Dismantling Fear

The things that our country experienced on this day 11 years ago were horrifying. I remember leaving my science class in 7th grade so that the teachers could tell us all what happened. I remember getting home to see a tearful mother and neighbors in our basement watching the same film reel over and over. I remember fear. Lots and lots of fear. And, understandably so.

Unfortunately, I think, many of the ideologies we cling to in our personal and collective lives are born of fear. An author who has really impacted my thinking is Wendell Berry. I believe Berry spoke prophetically to our nation in the Fall of 2001 in an essay entitled “Thoughts in the Presence of Fear.” Here is an excerpt:

“XXI. What leads to peace is not violence but peaceableness, which is not passivity, but an alert, informed, practiced, and active state of being. We should recognize that while we have extravagantly subsidized the means of war, we have almost totally neglected the ways of peaceableness. We have, for example, several national military academies, but not one peace academy. We have ignored the teachings and the examples of Christ, Gandhi, Martin Luther King, and other peaceable leaders. And here we have an inescapable duty to notice also that war is profitable, whereas the means of peaceableness, being cheap or free, make no money.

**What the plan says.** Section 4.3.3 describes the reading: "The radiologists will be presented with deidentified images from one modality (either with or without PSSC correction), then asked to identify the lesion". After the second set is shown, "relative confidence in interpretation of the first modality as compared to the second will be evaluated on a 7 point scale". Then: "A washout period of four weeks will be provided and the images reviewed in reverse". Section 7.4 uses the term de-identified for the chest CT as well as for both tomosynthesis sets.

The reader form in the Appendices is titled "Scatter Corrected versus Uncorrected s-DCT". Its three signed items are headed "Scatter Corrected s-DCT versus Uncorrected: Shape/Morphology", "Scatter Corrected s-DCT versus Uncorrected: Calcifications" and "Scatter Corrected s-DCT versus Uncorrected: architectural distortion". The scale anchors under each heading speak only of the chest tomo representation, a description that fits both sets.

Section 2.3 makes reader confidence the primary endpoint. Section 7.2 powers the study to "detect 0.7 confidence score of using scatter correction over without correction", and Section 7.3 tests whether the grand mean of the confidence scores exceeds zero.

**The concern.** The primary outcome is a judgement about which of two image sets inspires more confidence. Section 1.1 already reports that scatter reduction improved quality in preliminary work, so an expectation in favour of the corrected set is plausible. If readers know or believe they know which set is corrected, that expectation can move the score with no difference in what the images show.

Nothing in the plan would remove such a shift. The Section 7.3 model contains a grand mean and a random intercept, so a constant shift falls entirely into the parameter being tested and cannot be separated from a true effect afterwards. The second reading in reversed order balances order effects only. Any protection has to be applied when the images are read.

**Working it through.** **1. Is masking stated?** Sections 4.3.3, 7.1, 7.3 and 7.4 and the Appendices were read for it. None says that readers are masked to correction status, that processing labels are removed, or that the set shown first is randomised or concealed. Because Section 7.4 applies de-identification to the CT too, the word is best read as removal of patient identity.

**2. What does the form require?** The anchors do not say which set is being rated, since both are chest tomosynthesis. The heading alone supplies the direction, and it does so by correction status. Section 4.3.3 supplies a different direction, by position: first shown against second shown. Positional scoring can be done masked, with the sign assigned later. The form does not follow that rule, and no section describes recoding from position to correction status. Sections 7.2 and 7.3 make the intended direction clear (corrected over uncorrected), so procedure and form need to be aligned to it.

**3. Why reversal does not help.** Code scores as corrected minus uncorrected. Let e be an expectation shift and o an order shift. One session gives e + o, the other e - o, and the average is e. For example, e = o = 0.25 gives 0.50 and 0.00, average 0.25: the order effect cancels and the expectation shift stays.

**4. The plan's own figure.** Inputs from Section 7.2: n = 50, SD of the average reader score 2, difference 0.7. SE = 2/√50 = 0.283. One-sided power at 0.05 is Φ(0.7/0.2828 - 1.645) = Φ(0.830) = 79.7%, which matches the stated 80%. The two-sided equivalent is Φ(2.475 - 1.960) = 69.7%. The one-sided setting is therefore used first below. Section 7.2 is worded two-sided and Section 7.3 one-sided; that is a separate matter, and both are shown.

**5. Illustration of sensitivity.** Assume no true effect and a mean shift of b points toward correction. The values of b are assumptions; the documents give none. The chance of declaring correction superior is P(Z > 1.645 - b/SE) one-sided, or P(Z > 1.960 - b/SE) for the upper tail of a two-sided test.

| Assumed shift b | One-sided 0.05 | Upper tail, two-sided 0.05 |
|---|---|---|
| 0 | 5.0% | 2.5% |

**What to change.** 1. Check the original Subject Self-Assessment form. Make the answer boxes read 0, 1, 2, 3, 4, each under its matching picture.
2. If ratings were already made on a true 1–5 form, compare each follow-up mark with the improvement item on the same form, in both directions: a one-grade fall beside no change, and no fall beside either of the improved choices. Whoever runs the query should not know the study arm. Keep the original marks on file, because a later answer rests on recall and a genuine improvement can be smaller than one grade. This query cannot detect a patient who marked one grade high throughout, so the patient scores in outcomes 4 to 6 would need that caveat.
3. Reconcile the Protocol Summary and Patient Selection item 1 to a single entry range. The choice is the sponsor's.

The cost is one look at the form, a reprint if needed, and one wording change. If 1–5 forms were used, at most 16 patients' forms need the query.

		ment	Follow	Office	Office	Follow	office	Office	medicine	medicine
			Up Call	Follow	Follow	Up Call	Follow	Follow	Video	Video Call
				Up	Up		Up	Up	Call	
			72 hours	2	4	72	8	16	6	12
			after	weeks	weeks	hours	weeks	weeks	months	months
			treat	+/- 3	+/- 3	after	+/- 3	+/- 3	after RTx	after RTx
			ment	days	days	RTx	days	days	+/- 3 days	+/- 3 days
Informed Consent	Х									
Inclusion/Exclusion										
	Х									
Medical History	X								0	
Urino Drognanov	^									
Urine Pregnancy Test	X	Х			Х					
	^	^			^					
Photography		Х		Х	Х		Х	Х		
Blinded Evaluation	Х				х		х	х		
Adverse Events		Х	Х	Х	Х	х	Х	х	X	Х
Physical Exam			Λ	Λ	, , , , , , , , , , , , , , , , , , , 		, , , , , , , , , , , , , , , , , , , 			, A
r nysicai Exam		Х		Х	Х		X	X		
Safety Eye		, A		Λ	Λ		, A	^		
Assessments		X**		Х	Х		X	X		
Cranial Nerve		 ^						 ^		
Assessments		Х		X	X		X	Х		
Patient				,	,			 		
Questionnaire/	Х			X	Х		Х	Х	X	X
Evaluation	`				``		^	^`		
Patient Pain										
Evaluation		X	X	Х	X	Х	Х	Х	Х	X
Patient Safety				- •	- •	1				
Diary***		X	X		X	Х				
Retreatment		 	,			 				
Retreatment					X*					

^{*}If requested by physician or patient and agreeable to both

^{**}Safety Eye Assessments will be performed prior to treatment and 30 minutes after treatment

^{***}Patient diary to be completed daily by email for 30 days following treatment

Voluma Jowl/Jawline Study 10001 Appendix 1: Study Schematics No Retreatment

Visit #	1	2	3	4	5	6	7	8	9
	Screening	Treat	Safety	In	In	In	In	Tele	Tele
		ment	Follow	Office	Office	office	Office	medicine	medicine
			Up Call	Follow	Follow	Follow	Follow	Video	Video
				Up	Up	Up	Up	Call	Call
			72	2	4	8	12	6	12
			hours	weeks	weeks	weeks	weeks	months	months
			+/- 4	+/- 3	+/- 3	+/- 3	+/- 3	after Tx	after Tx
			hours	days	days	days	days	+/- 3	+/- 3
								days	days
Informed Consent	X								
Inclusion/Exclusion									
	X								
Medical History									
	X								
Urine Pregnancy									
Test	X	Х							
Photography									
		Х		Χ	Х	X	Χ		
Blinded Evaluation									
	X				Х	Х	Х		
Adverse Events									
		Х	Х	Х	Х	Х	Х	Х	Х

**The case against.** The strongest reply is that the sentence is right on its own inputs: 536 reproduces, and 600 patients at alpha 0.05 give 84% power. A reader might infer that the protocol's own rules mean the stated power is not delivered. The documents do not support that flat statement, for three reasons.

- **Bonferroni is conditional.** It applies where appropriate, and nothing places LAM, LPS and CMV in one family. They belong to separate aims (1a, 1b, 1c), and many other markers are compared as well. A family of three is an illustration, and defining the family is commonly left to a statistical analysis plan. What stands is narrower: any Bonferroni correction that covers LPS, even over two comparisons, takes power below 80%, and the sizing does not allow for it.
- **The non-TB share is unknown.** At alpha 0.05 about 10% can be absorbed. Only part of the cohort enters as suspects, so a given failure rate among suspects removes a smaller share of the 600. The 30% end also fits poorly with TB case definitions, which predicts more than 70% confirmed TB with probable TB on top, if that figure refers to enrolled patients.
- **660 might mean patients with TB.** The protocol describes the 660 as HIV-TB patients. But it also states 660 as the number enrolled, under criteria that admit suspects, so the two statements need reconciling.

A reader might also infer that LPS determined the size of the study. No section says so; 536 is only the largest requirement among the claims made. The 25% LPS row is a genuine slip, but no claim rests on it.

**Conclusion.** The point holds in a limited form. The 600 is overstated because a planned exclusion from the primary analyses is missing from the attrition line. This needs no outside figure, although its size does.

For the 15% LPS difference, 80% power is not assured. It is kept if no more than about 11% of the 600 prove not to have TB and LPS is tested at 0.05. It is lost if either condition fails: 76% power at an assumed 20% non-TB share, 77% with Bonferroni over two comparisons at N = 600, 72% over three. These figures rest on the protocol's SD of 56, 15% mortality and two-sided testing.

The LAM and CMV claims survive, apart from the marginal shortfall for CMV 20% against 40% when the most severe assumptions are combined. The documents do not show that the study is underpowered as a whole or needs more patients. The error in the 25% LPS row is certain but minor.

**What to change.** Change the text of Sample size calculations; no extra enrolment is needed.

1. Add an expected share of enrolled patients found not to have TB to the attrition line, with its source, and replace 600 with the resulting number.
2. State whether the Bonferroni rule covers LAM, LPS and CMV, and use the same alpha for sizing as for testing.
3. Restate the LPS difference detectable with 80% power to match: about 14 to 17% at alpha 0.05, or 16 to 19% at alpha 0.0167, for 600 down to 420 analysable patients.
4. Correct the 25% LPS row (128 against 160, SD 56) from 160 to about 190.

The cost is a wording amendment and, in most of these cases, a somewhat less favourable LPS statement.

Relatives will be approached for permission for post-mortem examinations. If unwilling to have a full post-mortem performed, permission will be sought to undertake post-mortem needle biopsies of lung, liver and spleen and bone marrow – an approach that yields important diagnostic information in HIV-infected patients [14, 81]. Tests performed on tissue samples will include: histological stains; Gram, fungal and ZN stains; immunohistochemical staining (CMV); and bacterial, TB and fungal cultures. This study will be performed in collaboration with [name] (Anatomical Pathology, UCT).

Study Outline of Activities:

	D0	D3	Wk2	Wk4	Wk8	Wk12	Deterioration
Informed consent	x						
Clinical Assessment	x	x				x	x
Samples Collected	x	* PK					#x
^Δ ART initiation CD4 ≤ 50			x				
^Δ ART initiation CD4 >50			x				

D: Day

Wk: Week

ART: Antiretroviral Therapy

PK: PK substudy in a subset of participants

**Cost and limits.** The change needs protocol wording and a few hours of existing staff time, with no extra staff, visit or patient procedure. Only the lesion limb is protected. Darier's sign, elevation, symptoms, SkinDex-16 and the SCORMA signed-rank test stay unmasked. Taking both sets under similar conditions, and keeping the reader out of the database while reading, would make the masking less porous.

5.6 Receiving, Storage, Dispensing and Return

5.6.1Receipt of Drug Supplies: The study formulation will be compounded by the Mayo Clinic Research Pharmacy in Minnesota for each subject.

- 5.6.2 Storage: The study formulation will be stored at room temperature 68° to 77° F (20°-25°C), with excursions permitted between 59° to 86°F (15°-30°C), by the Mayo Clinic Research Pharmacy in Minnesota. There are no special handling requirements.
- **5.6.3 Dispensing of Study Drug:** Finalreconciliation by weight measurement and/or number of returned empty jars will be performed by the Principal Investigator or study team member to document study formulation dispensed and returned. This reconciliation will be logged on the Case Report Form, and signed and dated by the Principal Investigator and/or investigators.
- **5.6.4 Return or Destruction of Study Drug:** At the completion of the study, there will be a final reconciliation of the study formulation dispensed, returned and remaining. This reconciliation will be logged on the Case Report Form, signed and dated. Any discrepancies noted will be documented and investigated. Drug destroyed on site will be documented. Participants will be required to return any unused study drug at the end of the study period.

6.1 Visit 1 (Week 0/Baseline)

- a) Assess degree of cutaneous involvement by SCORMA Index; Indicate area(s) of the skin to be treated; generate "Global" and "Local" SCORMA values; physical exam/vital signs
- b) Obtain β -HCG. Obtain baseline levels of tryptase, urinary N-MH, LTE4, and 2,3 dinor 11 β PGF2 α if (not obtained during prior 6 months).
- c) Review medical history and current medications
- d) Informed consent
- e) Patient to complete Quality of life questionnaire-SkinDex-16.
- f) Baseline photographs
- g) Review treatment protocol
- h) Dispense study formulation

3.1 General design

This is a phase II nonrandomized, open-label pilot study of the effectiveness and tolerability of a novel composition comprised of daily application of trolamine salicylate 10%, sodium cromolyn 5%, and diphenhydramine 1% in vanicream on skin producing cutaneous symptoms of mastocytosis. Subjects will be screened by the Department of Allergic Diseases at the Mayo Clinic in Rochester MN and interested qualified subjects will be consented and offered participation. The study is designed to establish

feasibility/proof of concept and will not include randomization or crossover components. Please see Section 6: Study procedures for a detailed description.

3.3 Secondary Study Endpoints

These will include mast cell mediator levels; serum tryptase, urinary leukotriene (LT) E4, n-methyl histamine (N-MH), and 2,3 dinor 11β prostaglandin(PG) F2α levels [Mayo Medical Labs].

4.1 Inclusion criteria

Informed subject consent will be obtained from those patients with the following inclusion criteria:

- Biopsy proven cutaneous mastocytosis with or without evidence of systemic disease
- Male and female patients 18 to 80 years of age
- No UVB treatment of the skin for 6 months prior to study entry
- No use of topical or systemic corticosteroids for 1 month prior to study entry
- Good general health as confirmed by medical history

XXII. The key to peaceableness is continuous practice. It is wrong to suppose that we can exploit and impoverish the poorer countries, while arming them and instructing them in the newest means of war, and then reasonably expect them to be peaceable.

XXIII. We must not again allow public emotion or the public media to caricature our enemies. If our enemies are now to be some nations of Islam, then we should undertake to know those enemies. Our schools should begin to teach the histories, cultures, arts, and language of the Islamic nations. And our leaders should have the humility and the wisdom to ask the reasons some of those people have for hating us.”

So, on this September 11, I don’t want to forget what has happened. And I don’t want to downplay it’s horror. In fact, I want to remember so that we don’t forget that it is always possible that we commit the same kind of atrocities. A bunch of innocent people died. I never want to participate in creating fear because I am afraid. I don’t want to perpetrate or sanction fear that begets fear–no matter what names i give it.

What does the work of peacemaking look like? Personally? Nationally? I don’t know yet. I know it is hard. But, I do think that people like Jesus, Ghandi, and MLK are people to look to in times like these–leaders willing to do the work and suffer the consequences.


If you are interested in reading the rest of this essay, please read here.

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